Conditional recruitment for female expat teachers OK’d

Updated 30 October 2014
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Conditional recruitment for female expat teachers OK’d

Ending days of speculation on the matter, the Labor Ministry on Tuesday announced that expatriate women teachers on dependent visas can work at private schools without transferring their sponsorship.
In an exclusive statement to Arab News, Ahmed Al-Humaidan, undersecretary for labor policies at the ministry, said: “The decision is aimed at offsetting the shortage of teachers at private schools with a view to utilizing locally available expertise rather than bringing in new teachers from abroad.”
However, teachers would have to apply for posts through the Labor Ministry’s Ajeer system and get formal approval from the Education Ministry to ensure they have the required qualifications and experience. The system does not accept applications not approved by the Education Ministry, Al-Humaidan stated.
Moreover, the applicant would have to undergo tests by the Education Ministry similar to those for resident teachers. Preference would be given to Saudis. If Saudis are not available, then women expatriate teachers would be employed, he said.
The announcement comes after conflicting comments by labor ministry officials over the past few days. Initial reports, quoting unnamed labor ministry sources, had claimed that expatriate women teachers would be able to work without transferring their sponsorship. This was followed by an official in Jeddah on Monday saying that a proposal on the matter is being considered, but not approved.
The initial media reports had resulted in many teachers expressing happiness that they would be allowed to work while remaining under the sponsorship of their husbands, fathers or brothers.
Arab News had received hundreds of calls and queries from teachers asking to verify the reports.


First group of Sundanese pilgrims arrive in Jeddah

Updated 18 July 2019
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First group of Sundanese pilgrims arrive in Jeddah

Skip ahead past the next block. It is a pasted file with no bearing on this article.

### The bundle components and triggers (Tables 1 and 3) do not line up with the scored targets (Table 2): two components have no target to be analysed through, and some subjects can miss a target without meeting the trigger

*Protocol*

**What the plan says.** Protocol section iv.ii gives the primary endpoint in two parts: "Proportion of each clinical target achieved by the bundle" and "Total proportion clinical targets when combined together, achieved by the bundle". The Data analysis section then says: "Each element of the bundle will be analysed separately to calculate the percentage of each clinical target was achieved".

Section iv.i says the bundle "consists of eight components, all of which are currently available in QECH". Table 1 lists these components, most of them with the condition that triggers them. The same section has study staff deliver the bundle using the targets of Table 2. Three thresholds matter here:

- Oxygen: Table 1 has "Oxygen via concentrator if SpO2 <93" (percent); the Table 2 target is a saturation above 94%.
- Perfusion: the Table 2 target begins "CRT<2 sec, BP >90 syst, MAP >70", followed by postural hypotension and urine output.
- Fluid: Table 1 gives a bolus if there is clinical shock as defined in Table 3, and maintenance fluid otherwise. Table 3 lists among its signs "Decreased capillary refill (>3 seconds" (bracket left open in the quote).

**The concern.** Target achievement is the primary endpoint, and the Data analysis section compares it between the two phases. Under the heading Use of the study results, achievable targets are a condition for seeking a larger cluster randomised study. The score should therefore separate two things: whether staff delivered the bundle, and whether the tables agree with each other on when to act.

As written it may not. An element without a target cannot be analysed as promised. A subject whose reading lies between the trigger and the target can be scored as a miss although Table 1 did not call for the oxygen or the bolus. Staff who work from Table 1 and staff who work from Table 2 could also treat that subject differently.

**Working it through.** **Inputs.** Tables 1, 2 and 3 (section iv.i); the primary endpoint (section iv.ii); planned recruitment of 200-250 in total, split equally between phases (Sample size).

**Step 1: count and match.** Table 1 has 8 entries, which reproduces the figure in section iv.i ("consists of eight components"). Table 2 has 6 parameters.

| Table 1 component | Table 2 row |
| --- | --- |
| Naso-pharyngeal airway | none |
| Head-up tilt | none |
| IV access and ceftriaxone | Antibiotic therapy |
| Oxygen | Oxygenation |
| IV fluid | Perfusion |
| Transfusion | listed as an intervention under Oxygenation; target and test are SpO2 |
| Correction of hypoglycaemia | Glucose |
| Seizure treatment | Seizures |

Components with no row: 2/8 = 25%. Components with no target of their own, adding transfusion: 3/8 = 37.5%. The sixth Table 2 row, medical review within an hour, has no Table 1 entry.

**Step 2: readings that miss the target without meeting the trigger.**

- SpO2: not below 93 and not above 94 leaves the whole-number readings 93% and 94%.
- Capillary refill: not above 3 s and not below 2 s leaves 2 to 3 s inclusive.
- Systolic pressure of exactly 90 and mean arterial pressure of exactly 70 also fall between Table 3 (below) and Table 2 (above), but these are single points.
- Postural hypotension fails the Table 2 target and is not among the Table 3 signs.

• Jeddah Islamic Port will receive pilgrims until Aug. 6 and more than 266 personnel will be involved in overseeing this year’s Hajj season
  • The president of the Saudi Ports Authority (MAWANI) and other dock officials greeted 1,633 pilgrims as they disembarked at Jeddah Islamic Port following their voyage from Sawakin, Sudan

JEDDAH: Saudi Arabia has welcomed the first group of Sudanese Hajj pilgrims to arrive in the Kingdom by sea.
The president of the Saudi Ports Authority (MAWANI), Saad bin Abdul Aziz Al-Khalb, and other dock officials greeted 1,633 pilgrims as they disembarked at Jeddah Islamic Port following their voyage from Sawakin in Sudan.
Al-Khalb said the operational plan prepared for this year’s Hajj aimed to receive 22,000 pilgrims through Jeddah Islamic Port, a 37 percent increase on 2018. He added that 22 trips using four ferries were planned, representing a 29 percent rise in the number of sea journeys on the previous year.
The authority, in cooperation with different government sectors and agencies, aims to ensure Hajj pilgrims’ comfort during their stay in the Kingdom.
Jeddah Islamic Port will receive pilgrims until Aug. 6 and more than 266 personnel will be involved in overseeing this year’s Hajj season. These workers will include maritime pilots, ship captains, technical and operational supervisors, security teams, staff responsible for operations at the station, and technical affairs managers.